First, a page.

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Potential Exposure of the Nation's Waters to
Animal Manure

Kerie J. Hitt 1, Barbara C. Ruddy 2, and Jeffrey D. Stoner3

The National Water-Quality Assessment Program (NAWQA) has studied the effects of agricultural and urban land use on the quality of the Nation's streams and ground water since 1991. Analysis has emphasized the presence and distribution of nutrients and pesticides derived primarily from anthropogenic nonpoint sources. Regional investigations of major river and aquifer systems, called Study Units, give perspective to emerging water-quality issues, such as the potential movement of nutrients from animal-feeding operations (AFO's) to nearby streams and shallow ground water (less than 80 feet deep). Analysis of data from the first 20 Study Units distributed across the Nation has demonstrated that nitrogen and phosphorus yields to streams and nitrate concentrations in shallow ground water generally increase with increased concentration of land applications of fertilizer and animal manure. The concentrations of nutrients in water also are related to local conditions of soils, geology, and hydrology. Census of Agriculture data on animal populations from the 1980s and 1990s were plotted by county on national maps to compare regional distributions and patterns of change over time. Nitrogen content in manure from different animals also was estimated and compared to the distribution of well-drained soils as an initial estimate of potential AFO effects on shallow ground-water quality.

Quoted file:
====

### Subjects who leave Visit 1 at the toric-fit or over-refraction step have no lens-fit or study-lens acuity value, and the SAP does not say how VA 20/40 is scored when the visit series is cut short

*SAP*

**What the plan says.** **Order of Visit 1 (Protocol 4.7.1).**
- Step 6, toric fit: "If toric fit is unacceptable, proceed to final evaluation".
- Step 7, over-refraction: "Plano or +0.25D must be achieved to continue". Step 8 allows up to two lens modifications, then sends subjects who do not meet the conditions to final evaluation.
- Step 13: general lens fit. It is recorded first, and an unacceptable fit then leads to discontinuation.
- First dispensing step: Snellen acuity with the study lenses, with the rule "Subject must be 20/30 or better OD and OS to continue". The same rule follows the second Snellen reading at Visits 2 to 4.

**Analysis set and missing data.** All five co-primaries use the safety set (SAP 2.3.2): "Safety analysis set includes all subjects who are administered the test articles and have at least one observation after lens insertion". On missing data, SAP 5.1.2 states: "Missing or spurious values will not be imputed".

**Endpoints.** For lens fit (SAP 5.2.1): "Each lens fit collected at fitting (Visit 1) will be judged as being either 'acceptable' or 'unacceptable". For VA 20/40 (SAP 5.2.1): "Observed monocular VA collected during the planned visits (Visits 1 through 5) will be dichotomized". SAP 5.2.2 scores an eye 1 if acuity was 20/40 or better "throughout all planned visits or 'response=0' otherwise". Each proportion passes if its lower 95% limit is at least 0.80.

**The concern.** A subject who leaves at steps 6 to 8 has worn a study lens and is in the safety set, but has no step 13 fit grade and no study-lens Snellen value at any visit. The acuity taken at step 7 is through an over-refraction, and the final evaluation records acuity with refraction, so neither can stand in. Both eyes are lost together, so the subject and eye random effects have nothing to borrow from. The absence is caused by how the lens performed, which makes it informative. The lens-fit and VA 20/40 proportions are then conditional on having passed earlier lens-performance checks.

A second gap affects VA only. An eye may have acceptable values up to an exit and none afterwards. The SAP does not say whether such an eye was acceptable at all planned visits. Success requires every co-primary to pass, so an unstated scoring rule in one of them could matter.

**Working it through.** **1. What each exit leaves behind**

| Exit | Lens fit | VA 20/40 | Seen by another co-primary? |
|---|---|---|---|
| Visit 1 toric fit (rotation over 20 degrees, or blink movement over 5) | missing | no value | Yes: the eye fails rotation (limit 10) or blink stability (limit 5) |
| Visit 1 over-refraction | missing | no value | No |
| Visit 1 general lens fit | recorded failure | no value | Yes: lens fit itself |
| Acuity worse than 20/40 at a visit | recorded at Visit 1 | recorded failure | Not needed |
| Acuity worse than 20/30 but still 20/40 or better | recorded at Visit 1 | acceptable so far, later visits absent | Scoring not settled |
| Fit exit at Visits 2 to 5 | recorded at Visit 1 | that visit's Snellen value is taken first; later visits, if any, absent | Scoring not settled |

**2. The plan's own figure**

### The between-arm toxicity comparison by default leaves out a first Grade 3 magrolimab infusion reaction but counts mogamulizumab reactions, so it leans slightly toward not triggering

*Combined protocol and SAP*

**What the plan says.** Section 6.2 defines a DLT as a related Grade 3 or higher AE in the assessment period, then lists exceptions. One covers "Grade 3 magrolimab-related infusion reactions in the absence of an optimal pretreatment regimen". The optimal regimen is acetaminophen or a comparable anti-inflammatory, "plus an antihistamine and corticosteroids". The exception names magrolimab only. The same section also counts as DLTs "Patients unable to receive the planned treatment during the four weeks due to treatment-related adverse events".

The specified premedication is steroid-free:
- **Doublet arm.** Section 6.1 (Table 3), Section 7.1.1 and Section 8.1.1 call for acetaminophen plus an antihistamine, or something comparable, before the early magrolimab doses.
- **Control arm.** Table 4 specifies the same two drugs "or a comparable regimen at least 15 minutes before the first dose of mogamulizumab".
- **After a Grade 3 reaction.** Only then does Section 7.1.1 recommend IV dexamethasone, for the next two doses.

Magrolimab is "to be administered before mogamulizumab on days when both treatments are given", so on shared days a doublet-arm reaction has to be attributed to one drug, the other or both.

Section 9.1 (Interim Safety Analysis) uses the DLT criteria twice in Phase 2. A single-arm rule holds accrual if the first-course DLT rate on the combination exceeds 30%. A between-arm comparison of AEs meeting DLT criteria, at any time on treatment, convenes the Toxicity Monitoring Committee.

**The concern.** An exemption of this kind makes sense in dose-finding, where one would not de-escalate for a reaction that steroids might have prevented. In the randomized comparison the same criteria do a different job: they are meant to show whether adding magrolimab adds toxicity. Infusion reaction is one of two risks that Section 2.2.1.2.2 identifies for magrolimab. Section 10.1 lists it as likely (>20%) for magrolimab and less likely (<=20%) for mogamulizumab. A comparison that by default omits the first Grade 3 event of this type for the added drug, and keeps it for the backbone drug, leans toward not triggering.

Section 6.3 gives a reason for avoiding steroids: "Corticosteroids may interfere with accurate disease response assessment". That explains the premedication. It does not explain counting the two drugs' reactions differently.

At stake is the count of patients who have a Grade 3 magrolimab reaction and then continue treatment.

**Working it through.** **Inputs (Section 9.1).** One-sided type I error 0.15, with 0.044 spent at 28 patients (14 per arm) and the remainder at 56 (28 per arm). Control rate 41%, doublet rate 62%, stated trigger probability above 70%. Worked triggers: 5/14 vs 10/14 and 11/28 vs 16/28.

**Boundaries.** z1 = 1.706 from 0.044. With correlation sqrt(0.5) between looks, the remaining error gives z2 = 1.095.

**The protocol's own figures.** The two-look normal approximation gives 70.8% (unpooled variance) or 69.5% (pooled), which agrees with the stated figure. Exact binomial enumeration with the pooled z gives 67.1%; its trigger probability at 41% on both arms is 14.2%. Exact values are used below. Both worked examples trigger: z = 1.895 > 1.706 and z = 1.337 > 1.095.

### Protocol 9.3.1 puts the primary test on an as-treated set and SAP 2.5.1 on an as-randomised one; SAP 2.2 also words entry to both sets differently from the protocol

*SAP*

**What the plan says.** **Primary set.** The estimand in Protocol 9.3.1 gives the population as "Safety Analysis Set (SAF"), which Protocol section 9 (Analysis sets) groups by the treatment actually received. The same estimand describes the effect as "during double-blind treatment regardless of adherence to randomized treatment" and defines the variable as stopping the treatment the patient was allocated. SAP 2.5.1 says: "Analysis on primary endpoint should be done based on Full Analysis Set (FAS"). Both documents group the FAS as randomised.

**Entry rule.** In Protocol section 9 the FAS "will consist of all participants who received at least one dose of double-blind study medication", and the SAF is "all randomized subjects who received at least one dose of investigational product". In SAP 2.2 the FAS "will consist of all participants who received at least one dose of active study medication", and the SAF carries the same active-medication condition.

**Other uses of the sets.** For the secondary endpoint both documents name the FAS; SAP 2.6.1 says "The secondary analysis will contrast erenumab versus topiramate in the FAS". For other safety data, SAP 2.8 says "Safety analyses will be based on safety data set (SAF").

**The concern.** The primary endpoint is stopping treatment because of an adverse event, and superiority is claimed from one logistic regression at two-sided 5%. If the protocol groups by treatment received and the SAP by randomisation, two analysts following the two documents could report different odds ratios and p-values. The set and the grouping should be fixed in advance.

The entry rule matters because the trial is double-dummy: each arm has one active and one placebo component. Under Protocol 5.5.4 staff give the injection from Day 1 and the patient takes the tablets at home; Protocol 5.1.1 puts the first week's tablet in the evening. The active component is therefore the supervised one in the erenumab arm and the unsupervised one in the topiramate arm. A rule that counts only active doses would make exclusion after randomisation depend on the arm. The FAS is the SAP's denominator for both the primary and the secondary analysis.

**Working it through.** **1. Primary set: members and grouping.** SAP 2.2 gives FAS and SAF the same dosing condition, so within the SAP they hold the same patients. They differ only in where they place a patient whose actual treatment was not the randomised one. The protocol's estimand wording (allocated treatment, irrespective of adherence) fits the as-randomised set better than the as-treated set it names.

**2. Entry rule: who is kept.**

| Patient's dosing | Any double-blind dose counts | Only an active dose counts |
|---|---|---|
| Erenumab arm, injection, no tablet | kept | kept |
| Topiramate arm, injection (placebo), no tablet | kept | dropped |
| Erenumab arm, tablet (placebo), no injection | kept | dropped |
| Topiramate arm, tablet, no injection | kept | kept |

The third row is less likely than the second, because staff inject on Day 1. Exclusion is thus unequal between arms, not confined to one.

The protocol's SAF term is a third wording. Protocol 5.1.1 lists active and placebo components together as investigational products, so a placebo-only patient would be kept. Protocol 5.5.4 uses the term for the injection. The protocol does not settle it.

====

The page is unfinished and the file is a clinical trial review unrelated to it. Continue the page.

Although AFO's were not specifically studied as sources of nutrients in water, some inferences about AFO effects in various regions can be made from the available data. In five Study Units in the eastern and the central United States where animal manure was substantially applied to the land, rankings of nutrient concentrations in streams and shallow ground water were excessive compared to the other Study Units. The general trend was high concentrations of nitrate in ground water where manure was applied as fertilizer and where the soils and the aquifer material, such as those comprised of permeable sand and gravel, karst limestone, or fractured rock, were susceptible to relatively rapid recharge. Compared to background conditions, elevated concentrations of nitrogen and phosphorus were detected in some streams near farmland where animal manure was applied. Areas of sloping, low-permeable soils were associated with some of the highest concentrations of nutrients in streams.


1U.S. Geological Survey, MS 413, 12201 Sunrise Valley Drive, Reston, VA 20192 (

2U.S. Geological Survey, MS 415, Box 25046, Denver Federal Center, Denver, CO 80225-0046 (

3U.S. Geological Survey, MS 415, Box 25046, Denver Federal Center, Denver, CO 80225-0046 (

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